Sheba Medical Center Featured in Business Insider

January 29, 2021

Nearly one-third of Israelis have been vaccinated, and very few of them have gotten sick — a sign of light at the end of the tunnel

Israel has immunized more people per capita than any other country. As of Thursday, nearly a third of Israel’s population — 2.8 million out of 9 million residents — had gotten a first shot, and more than 1.6 million people had received the full two-dose regimen.

As expected, the vaccinated group is already seeing fewer coronavirus infections. Only 63 out of 428,000 Israelis — less than 0.02% — contracted the virus one week after receiving their second doses, the Israeli Health Ministry said Monday.

Anat Ekka Zohar, a vaccine statistics analyst at Israel’s Maccabi Healthcare Services, told The Times of Israel on Thursday that the Pfizer vaccine so far has been 92% effective in Israel. The data comes from a group of 163,000 Israelis tested 10 days after their two-dose regimen.

“There’s no reason to believe that we won’t see the same thing among groups that are vaccinated in other countries, including the United States,” Dr. Emily Gurley, an associate scientist at Johns Hopkins Bloomberg School of Public Health, told Insider. “But of course, that decrease in risk is only for groups that have been vaccinated, so getting more people vaccinated is going to be the key for reducing risk overall in the population.”

Average daily cases in Israel have decreased 14% in the last two weeks, but the country still recorded 7,800 new cases on Thursday. Israel also recorded 75 deaths on Thursday, its highest-ever daily count.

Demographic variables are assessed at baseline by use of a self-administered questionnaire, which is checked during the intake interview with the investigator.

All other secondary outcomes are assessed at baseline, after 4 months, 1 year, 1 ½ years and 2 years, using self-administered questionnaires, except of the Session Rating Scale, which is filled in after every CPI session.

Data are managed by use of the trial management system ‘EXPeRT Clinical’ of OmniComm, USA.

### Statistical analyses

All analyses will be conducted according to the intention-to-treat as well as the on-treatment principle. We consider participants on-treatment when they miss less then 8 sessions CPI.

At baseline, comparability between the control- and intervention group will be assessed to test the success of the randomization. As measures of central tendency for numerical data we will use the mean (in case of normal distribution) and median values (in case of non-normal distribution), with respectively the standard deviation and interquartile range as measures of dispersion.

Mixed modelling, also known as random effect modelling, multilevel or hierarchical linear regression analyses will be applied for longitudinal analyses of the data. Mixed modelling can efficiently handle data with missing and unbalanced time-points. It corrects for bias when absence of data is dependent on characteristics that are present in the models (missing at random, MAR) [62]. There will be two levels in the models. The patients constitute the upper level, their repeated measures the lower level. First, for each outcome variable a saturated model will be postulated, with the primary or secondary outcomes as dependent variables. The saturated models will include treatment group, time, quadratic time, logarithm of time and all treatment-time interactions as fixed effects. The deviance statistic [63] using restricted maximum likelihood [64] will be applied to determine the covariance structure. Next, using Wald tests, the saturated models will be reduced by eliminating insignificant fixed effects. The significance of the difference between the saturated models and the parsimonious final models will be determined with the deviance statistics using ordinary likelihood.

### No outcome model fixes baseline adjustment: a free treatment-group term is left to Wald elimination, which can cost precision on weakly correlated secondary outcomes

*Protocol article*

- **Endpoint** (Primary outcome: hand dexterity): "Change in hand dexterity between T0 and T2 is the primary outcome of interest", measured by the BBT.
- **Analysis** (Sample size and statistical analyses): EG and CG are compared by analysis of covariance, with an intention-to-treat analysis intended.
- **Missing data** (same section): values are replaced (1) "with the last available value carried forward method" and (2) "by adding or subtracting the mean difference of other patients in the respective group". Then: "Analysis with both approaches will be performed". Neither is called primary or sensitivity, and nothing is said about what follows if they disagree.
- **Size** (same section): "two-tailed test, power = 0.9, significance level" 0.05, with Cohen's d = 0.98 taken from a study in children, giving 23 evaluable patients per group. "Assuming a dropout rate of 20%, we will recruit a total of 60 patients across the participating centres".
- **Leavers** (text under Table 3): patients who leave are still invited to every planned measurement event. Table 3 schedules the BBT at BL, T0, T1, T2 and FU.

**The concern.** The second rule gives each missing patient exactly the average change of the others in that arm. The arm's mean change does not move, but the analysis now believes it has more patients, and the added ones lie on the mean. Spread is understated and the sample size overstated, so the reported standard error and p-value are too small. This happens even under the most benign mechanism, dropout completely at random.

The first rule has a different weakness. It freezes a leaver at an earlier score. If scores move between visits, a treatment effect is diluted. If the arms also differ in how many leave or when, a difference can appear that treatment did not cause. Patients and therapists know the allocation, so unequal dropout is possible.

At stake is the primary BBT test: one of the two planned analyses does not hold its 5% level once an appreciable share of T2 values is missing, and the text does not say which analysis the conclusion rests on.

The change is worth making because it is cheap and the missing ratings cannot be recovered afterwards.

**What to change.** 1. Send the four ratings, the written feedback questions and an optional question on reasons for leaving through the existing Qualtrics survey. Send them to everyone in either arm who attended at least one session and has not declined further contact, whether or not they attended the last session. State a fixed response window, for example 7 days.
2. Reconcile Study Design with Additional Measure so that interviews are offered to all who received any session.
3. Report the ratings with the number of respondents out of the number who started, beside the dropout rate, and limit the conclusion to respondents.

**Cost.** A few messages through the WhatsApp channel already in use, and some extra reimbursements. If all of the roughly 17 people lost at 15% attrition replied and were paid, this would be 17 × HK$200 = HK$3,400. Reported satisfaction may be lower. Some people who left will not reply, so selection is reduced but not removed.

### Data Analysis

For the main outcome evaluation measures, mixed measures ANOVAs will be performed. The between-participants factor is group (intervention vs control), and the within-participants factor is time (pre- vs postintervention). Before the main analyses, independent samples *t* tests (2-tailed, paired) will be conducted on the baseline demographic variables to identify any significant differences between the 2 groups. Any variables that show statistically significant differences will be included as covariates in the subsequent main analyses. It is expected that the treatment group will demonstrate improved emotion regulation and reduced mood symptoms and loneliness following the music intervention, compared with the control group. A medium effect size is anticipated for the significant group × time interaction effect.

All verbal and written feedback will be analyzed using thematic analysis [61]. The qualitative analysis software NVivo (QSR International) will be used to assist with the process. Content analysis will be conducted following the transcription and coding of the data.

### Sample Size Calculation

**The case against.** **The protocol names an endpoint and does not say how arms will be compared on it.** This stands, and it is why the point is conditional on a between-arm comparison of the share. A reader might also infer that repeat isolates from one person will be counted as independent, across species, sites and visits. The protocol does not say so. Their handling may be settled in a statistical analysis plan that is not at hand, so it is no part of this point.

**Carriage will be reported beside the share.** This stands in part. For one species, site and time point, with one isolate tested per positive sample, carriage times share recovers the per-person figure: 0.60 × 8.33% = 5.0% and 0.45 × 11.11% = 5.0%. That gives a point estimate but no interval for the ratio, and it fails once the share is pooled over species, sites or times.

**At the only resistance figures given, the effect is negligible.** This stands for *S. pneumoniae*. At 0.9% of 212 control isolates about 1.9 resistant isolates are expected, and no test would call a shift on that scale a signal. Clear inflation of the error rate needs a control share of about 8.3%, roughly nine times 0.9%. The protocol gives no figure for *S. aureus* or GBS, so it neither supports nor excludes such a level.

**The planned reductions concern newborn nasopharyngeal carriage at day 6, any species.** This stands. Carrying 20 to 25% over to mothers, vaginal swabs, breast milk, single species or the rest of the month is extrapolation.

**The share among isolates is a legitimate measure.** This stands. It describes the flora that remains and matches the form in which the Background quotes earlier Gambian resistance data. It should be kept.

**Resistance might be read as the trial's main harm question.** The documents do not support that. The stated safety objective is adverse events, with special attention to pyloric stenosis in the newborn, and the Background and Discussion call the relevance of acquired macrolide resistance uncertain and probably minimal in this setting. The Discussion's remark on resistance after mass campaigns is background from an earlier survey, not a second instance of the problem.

The world is looking to Israel as the first real-world demo of how vaccinations bring a nationwide outbreak under control.

“It’s really a clinical trial where the whole country is the patient,” Dr. Eyal Zimlichman, deputy director general at Sheba Medical Center, Israel’s largest hospital, told Insider. “Science is looking at Israel right now to study and learn.”

Maccabi Healthcare Services recently compared the average weekly hospitalization rate among more than 50,000 vaccinated people ages 60 and up with the rate among people in the same demographic who hadn’t been vaccinated. Researchers found infections and hospitalizations for the vaccinated group were 60% lower by mid-January — two days after they had received their second shots — than in late December, when the group had only received their first shots.

Another report from Israel’s largest state health organization, Clalit, compared 200,000 vaccinated people ages 60 and older with the same number of unvaccinated individuals of the same ages. The organization found that vaccinated patients were 33% less likely to be infected 14 to 18 days after receiving their first shot.

The data is a hopeful sign, though some experts anticipated faster downward trends in Israel’s overall case counts.

“Probably in our most optimistic hopes, we thought that we’d see a bigger impact by now,” Zimlichman said. “It might take longer than the original clinical trials have shown for people to actually be immune to the virus.”

Like many countries, Israel’s vaccine rollout is being challenged by the emergence of new coronavirus variants that appear to spread more easily than the original. Zimlichman said widespread vaccinations may also be encouraging Israelis to relax their mask wearing.

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